Kjetil Trædal Thorsen take it from the rooftop
Oslo’s Opera House bobs like an iceberg at the edge of the fjord. The dazzling white structure is clad in Italian Carrara marble. There’s so much of it that Snøhetta, the architecture firm that designed the building, had to lobby hard for the non-Norwegian stone.
It quickly becomes clear to the visitor that marble was an inspired choice for a glacier.
After just a few steps on my trek to the top, I stumble on a nasty little edge. What’s this? A crack in the ice? I can’t help but laugh.
You’re supposed to feel like an adventurer, like a snow-blind Roald Amundsen or Fridtjof Nansen crossing the Arctic tundra, gasping for breath on as you near your illusive goal – this evening’s opera performance.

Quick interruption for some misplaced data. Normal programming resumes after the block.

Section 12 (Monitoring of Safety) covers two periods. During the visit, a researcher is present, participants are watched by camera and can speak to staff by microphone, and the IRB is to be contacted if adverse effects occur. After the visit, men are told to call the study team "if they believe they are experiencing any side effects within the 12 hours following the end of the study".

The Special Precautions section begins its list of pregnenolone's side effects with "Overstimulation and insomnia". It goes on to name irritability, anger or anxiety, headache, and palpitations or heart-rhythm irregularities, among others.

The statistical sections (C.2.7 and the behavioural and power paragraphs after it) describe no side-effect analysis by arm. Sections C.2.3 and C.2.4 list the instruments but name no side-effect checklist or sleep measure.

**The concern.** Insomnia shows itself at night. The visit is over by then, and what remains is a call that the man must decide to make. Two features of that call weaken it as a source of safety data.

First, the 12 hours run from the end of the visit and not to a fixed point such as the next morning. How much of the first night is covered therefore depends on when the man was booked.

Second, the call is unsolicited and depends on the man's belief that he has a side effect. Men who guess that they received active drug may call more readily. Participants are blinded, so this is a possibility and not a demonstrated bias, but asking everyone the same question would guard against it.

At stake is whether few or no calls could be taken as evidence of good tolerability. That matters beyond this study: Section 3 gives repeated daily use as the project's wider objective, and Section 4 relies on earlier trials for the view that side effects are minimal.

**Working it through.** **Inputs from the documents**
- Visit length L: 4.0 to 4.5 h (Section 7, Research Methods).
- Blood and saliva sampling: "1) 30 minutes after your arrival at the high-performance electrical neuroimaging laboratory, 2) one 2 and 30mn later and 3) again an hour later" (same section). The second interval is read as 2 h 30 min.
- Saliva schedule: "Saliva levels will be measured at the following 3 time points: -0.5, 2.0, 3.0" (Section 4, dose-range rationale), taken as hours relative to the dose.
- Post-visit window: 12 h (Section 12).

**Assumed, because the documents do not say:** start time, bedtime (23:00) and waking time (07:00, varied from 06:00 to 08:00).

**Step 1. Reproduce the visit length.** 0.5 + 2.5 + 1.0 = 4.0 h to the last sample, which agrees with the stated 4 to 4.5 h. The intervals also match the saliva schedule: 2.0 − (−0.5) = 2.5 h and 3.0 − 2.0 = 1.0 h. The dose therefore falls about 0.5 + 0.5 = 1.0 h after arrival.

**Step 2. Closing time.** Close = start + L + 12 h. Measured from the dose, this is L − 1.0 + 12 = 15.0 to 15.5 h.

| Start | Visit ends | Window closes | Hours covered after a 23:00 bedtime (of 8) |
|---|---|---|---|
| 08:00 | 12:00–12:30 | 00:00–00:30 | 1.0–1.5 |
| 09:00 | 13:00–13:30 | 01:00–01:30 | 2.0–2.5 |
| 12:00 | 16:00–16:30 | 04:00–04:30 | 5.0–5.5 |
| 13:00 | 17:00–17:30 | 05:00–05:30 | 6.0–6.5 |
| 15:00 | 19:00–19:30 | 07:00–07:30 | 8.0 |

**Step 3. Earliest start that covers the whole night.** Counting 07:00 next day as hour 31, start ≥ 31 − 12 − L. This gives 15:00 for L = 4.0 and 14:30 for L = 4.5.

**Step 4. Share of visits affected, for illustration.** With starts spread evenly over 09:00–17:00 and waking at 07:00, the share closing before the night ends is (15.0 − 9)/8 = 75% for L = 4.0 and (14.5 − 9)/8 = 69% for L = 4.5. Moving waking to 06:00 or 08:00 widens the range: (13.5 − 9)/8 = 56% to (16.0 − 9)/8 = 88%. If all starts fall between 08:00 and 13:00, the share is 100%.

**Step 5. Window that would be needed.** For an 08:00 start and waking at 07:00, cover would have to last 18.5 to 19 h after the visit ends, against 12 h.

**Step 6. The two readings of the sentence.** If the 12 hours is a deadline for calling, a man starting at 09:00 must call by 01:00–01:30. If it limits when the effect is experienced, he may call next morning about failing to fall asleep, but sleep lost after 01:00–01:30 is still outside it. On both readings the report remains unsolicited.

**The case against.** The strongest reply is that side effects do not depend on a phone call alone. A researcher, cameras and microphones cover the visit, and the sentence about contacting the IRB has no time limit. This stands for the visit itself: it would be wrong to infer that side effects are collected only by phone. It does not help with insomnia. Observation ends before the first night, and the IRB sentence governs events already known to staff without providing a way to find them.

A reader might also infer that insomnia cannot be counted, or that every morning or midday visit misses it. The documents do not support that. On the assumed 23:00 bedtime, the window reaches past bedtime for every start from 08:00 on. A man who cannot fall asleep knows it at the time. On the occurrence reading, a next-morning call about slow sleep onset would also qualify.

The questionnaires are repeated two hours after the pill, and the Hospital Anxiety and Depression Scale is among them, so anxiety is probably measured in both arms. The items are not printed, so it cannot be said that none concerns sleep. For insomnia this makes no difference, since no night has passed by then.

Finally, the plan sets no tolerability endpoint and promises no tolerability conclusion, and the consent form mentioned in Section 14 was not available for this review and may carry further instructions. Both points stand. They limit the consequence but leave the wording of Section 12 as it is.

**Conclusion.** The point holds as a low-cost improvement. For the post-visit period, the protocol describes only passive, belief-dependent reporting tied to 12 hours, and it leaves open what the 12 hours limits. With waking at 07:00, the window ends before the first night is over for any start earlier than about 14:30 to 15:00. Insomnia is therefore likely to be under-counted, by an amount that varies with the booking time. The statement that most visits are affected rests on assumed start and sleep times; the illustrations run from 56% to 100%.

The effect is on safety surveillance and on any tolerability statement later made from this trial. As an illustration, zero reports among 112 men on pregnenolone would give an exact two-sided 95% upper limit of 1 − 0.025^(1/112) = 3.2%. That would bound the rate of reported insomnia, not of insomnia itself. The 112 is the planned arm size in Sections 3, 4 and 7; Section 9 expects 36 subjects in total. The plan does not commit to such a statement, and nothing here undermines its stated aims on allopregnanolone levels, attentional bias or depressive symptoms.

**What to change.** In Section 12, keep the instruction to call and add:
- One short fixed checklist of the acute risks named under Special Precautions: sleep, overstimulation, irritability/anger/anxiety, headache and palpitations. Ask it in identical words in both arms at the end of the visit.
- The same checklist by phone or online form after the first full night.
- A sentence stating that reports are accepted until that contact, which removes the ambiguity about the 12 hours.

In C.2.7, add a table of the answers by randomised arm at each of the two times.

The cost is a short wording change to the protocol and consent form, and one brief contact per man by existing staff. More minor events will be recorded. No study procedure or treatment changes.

You’re supposed to have fun. Visitors find themselves not only standing atop an opera house, but also in the midst of a provocative work of art. Or, to put it a more fun way, an architectural theme park. And we haven’t even ventured inside yet.
A dangerous opera house?
Much has been written about the Oslo opera house, but most of it fails to acknowledge its humor or playfulness. Perhaps people simply don’t dare to approach something as earnest as a national opera with a giggle.
Kids get it. Inside they can be seen sliding down the sloping walls of the cloakroom at the first opportunity.
When the opera house opened in 2008, humor was in short supply as debate centered on a perceived lack of safety. Not only was this Norway’s biggest tripping hazard, but the front also sloped steeply into the water – with no barrier. People could fall!